Tag: electric utilities

Islanding Puerto Rico

83 percent of Puerto Ricans remain without power three weeks after Hurricane Maria hit the island. The goal is for 25 percent of customers to regain power by the end of October, but it could be months before the territory’s grid is fully operational again. Meanwhile, 36 percent of the island still does not have water service. Since energy is required to treat and deliver water, presumably the lack of power is standing in the way of getting some of those water systems back online. (Water, of course, is also needed to generate energy, but that’s a topic for another time.) Continue reading

Throwing Shade: The Great American Eclipse vs. Solar Power

On Monday, Aug. 21, a total eclipse will slice across the United States for the first time since 1918. It will take just 93 minutes for the eclipse to move across the entire country, and it will appear only briefly.

Since the last coast-to-coast eclipse nearly a century ago, solar generators have come to provide a small but growing piece of the nation’s energy needs, and the eclipse will at least partially obscure the sun for approximately 1,900 utility-scale plants. More than 21 GW of solar capacity will be impacted, according to the U.S. Energy Information Administration.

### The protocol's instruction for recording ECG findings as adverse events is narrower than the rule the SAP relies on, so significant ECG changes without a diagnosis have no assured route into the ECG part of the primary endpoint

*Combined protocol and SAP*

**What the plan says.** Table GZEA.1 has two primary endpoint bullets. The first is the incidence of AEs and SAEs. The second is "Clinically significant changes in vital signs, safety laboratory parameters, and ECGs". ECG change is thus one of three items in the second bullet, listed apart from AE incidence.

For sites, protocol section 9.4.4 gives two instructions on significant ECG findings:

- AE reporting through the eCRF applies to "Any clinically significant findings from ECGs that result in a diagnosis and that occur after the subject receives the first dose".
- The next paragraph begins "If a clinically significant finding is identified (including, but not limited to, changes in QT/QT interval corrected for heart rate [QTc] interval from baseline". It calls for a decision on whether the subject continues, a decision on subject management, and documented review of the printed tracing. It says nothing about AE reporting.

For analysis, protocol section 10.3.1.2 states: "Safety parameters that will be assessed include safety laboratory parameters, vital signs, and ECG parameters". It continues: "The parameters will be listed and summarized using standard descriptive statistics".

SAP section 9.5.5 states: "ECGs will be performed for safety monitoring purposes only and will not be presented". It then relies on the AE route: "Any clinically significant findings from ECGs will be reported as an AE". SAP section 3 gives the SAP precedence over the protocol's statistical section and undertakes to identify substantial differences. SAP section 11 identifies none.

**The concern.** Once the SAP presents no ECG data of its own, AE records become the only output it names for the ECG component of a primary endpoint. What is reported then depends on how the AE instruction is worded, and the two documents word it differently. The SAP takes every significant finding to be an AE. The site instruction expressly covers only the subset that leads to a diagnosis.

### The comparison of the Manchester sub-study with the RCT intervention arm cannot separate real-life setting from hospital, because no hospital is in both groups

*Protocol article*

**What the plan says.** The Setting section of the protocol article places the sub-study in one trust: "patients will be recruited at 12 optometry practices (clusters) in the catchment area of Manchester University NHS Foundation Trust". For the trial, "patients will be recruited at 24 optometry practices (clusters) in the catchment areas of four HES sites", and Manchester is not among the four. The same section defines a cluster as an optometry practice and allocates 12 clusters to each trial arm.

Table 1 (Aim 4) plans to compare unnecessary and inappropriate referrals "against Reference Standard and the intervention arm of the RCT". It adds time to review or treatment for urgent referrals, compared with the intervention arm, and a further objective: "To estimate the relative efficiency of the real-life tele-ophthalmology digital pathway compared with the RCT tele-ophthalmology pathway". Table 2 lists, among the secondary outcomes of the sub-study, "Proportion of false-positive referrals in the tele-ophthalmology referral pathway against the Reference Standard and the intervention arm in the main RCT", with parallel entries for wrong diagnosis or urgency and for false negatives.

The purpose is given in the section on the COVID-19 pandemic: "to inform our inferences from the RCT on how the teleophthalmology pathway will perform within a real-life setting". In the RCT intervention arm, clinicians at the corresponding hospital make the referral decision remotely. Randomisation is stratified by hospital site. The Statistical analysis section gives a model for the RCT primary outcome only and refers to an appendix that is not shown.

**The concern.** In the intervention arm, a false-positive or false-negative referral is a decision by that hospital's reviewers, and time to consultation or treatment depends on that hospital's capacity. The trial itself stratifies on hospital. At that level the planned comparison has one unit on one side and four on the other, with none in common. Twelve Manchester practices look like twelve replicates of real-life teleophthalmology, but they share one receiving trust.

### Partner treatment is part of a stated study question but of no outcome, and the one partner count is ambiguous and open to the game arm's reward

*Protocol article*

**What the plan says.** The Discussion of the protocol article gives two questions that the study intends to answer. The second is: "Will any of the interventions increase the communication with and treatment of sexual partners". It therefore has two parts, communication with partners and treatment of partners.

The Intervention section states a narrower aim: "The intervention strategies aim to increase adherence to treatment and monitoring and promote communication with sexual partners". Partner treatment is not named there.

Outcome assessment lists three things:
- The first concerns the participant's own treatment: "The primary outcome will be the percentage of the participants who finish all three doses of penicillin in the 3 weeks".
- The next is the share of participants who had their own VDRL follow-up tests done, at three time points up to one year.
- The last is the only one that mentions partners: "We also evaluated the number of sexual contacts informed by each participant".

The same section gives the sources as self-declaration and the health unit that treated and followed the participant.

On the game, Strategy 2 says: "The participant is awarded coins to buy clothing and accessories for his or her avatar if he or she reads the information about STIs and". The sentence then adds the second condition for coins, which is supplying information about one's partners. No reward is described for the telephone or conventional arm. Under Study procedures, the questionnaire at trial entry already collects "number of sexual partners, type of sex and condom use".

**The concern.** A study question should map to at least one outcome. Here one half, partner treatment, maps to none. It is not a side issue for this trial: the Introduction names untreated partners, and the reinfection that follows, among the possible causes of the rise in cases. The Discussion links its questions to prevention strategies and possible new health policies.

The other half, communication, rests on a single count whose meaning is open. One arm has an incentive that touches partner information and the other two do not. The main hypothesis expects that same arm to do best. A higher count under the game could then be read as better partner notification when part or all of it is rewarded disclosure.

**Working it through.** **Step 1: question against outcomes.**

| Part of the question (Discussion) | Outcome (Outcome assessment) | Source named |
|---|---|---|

While the impact is minor on a broad scale—utility-scale solar provides less than 1 percent of the United States’ electricity use—utilities in specific regions see the impact as large enough to develop contingency plans. Continue reading

EPA’s Proposed Clean Power Plan: Initial Thoughts on Electric Utility Costs and Pricing

Coal-Fired-Power-PlantBy David Tucker and Lexi Kay

In June 2014, the U.S. EPA proposed the Clean Power Plan rule for the regulation of existing electric power plants under Section 111(d) of the federal Clean Air Act. A comment period for this proposed rule will soon end on December 1, 2014, which makes this a good time to ask some basic questions: What is this proposed rule for power plants? What might be some of the potential cost and pricing impacts on electric power utilities and their customers? How might North Carolina be impacted by the proposed rule?

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